The Communist Youth League has been at the forefront in optimizing party messages to engage community participation. Fang Kecheng, an assistant professor at Hong Kong University’s School of Journalism and Communication, said its influence is growing as more and more voices in society seek to show loyalty to Beijing.
“They have more and more fans,” said Professor Fang. “And whether it’s other government agencies, marketing accounts or these nationalist influencers, they all pay attention to their position more closely and immediately follow. follow. “
The H&M uproar is believed to have had an unintended effect that has led many Chinese internet users to discuss the situation in Xinjiang. For many years, people often avoided the subject, knowing that the comments focused on the harsh aspects of China’s rule there could get them into trouble. To avoid censorship detection, many web users called the site not by its Chinese name, but by using the Roman letters “xj”.
But in recent days, some people have discovered for themselves why they still have to be cautious when talking about Xinjiang.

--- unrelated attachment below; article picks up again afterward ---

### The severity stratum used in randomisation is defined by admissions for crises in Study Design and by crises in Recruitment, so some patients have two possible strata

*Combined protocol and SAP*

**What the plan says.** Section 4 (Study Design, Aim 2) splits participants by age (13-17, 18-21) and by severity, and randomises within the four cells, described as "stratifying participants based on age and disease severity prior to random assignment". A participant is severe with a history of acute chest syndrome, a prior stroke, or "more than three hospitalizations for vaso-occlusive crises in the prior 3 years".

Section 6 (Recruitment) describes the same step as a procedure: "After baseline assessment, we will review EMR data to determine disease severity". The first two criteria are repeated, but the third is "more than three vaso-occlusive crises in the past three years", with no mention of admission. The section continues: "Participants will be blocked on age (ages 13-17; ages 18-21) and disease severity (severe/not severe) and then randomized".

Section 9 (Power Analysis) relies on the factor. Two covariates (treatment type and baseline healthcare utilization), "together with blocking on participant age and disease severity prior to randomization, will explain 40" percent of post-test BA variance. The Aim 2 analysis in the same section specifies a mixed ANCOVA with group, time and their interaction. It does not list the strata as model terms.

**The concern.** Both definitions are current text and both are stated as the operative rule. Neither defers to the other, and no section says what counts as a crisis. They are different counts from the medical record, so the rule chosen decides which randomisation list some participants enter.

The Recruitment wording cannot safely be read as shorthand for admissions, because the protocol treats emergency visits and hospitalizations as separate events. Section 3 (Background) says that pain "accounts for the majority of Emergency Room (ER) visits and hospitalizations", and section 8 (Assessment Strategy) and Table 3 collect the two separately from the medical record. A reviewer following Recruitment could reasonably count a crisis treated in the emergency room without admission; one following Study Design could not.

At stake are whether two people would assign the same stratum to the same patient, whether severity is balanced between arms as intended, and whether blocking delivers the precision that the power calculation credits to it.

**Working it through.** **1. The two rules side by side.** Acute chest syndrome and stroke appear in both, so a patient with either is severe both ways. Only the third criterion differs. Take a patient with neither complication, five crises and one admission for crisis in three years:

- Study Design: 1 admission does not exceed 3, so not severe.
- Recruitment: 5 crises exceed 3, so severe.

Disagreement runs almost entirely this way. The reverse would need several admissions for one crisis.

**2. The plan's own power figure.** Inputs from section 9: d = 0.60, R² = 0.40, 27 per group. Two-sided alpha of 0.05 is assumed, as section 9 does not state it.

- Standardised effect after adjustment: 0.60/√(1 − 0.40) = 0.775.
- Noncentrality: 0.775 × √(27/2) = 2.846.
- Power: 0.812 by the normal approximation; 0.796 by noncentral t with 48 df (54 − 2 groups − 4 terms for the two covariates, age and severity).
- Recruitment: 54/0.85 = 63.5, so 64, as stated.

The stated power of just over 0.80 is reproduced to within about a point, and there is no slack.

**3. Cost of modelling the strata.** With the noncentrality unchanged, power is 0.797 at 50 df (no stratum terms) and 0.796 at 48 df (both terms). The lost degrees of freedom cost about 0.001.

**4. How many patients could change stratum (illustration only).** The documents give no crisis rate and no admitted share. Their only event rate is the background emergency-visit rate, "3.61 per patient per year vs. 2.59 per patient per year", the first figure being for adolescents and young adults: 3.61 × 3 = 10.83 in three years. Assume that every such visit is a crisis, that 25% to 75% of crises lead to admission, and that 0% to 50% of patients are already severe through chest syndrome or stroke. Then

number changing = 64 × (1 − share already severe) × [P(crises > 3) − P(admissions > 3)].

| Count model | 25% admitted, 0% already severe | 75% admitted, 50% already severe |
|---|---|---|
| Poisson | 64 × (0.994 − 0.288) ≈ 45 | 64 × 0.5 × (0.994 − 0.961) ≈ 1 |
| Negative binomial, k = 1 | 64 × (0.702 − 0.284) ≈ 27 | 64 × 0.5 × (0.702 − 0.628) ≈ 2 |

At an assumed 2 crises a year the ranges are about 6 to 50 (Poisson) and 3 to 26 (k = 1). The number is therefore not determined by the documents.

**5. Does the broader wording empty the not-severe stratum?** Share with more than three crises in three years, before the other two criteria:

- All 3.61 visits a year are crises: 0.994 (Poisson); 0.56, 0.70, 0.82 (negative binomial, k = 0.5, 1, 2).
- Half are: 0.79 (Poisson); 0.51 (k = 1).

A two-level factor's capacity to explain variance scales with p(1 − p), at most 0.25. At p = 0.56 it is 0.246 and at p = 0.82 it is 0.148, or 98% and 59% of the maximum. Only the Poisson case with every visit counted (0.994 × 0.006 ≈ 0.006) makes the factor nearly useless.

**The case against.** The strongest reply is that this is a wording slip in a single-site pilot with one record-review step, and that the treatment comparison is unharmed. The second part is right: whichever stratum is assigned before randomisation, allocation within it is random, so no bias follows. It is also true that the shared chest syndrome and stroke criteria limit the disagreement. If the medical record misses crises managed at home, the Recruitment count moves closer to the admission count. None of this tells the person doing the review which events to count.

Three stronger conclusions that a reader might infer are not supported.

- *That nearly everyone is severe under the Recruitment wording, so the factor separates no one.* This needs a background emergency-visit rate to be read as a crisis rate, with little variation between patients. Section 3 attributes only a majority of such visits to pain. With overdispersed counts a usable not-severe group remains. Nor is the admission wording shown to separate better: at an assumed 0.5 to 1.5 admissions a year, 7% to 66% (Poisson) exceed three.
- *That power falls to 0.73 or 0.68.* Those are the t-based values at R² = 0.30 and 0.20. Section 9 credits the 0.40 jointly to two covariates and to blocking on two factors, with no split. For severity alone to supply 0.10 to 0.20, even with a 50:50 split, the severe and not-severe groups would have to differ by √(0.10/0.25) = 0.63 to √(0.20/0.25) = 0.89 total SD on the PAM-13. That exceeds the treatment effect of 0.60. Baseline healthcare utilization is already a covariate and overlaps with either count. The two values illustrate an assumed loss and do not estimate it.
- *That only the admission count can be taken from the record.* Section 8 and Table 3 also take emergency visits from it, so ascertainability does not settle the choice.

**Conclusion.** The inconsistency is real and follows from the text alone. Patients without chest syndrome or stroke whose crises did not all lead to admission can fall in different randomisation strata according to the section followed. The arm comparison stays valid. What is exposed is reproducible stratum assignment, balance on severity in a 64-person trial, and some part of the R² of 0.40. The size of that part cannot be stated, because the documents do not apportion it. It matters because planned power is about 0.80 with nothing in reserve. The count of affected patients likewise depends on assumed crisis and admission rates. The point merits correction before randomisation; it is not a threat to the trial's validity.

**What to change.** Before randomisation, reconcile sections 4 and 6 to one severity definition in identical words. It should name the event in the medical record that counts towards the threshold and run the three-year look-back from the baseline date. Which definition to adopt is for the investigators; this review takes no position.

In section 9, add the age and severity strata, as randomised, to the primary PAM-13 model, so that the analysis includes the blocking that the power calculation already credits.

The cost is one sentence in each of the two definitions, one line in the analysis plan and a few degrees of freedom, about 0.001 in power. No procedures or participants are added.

A beauty blogger told her nearly 100,000 Weibo followers that she had been contacted by a woman who said she was in Xinjiang. The unnamed woman said that her father and other relatives were locked up, and foreign news reports about the mass exercises are all true.
Within hours, blogger apologized for the “bad impact” her post had caused.
“Don’t just support Xinjiang cotton, support the people of Xinjiang too!” wrote another Weibo user. “Helping the people of Xinjiang to walk on the streets and not have their phone and identification checked.”
The post then disappeared. Its author declined to comment, citing concerns for his safety. Weibo did not respond to a request for comment.
Lin Qiqing Contribution research.